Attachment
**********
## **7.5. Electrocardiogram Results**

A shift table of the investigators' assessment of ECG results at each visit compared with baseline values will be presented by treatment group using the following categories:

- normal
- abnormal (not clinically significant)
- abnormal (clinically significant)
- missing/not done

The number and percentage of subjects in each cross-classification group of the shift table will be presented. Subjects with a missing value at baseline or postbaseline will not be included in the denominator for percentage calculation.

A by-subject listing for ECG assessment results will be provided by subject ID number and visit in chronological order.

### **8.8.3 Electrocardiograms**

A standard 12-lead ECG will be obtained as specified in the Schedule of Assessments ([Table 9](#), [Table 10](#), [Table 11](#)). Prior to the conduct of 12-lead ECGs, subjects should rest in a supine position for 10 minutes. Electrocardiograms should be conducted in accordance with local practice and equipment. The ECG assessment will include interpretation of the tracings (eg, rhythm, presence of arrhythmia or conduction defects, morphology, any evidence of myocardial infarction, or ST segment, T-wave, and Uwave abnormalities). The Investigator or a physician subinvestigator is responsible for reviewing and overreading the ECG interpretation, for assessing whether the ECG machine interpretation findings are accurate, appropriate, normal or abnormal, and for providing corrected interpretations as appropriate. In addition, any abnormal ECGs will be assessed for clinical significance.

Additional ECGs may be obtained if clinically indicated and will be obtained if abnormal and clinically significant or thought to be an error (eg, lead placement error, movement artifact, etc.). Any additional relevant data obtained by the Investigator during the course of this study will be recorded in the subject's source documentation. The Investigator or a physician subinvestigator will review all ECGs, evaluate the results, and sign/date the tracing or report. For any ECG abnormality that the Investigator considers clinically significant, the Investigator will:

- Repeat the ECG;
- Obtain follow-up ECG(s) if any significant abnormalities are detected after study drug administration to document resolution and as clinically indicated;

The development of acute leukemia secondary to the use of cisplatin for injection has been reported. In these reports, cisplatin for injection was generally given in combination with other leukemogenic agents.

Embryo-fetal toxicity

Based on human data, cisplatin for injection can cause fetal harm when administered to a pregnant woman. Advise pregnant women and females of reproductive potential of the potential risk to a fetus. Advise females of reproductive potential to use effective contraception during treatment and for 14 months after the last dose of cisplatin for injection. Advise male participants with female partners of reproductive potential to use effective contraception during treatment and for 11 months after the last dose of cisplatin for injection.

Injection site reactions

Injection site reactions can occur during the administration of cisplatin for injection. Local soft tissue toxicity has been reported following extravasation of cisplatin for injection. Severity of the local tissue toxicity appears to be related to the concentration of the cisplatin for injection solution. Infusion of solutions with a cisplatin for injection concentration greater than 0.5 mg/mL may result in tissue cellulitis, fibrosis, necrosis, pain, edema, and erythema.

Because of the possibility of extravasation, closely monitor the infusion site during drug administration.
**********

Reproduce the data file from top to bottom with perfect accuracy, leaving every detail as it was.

## **7.5. Electrocardiogram Results**

A shift table of the investigators' assessment of ECG results at each visit compared with baseline values will be presented by treatment group using the following categories:

- normal
- abnormal (not clinically significant)
- abnormal (clinically significant)
- missing/not done

The number and percentage of subjects in each cross-classification group of the shift table will be presented. Subjects with a missing value at baseline or postbaseline will not be included in the denominator for percentage calculation.

A by-subject listing for ECG assessment results will be provided by subject ID number and visit in chronological order.

### **8.8.3 Electrocardiograms**

A standard 12-lead ECG will be obtained as specified in the Schedule of Assessments ([Table 9](#), [Table 10](#), [Table 11](#)). Prior to the conduct of 12-lead ECGs, subjects should rest in a supine position for 10 minutes. Electrocardiograms should be conducted in accordance with local practice and equipment. The ECG assessment will include interpretation of the tracings (eg, rhythm, presence of arrhythmia or conduction defects, morphology, any evidence of myocardial infarction, or ST segment, T-wave, and Uwave abnormalities). The Investigator or a physician subinvestigator is responsible for reviewing and overreading the ECG interpretation, for assessing whether the ECG machine interpretation findings are accurate, appropriate, normal or abnormal, and for providing corrected interpretations as appropriate. In addition, any abnormal ECGs will be assessed for clinical significance.

Additional ECGs may be obtained if clinically indicated and will be obtained if abnormal and clinically significant or thought to be an error (eg, lead placement error, movement artifact, etc.). Any additional relevant data obtained by the Investigator during the course of this study will be recorded in the subject's source documentation. The Investigator or a physician subinvestigator will review all ECGs, evaluate the results, and sign/date the tracing or report. For any ECG abnormality that the Investigator considers clinically significant, the Investigator will:

- Repeat the ECG;
- Obtain follow-up ECG(s) if any significant abnormalities are detected after study drug administration to document resolution and as clinically indicated;

The development of acute leukemia secondary to the use of cisplatin for injection has been reported. In these reports, cisplatin for injection was generally given in combination with other leukemogenic agents.

Embryo-fetal toxicity

Based on human data, cisplatin for injection can cause fetal harm when administered to a pregnant woman. Advise pregnant women and females of reproductive potential of the potential risk to a fetus. Advise females of reproductive potential to use effective contraception during treatment and for 14 months after the last dose of cisplatin for injection. Advise male participants with female partners of reproductive potential to use effective contraception during treatment and for 11 months after the last dose of cisplatin for injection.

Injection site reactions

Injection site reactions can occur during the administration of cisplatin for injection. Local soft tissue toxicity has been reported following extravasation of cisplatin for injection. Severity of the local tissue toxicity appears to be related to the concentration of the cisplatin for injection solution. Infusion of solutions with a cisplatin for injection concentration greater than 0.5 mg/mL may result in tissue cellulitis, fibrosis, necrosis, pain, edema, and erythema.

Because of the possibility of extravasation, closely monitor the infusion site during drug administration.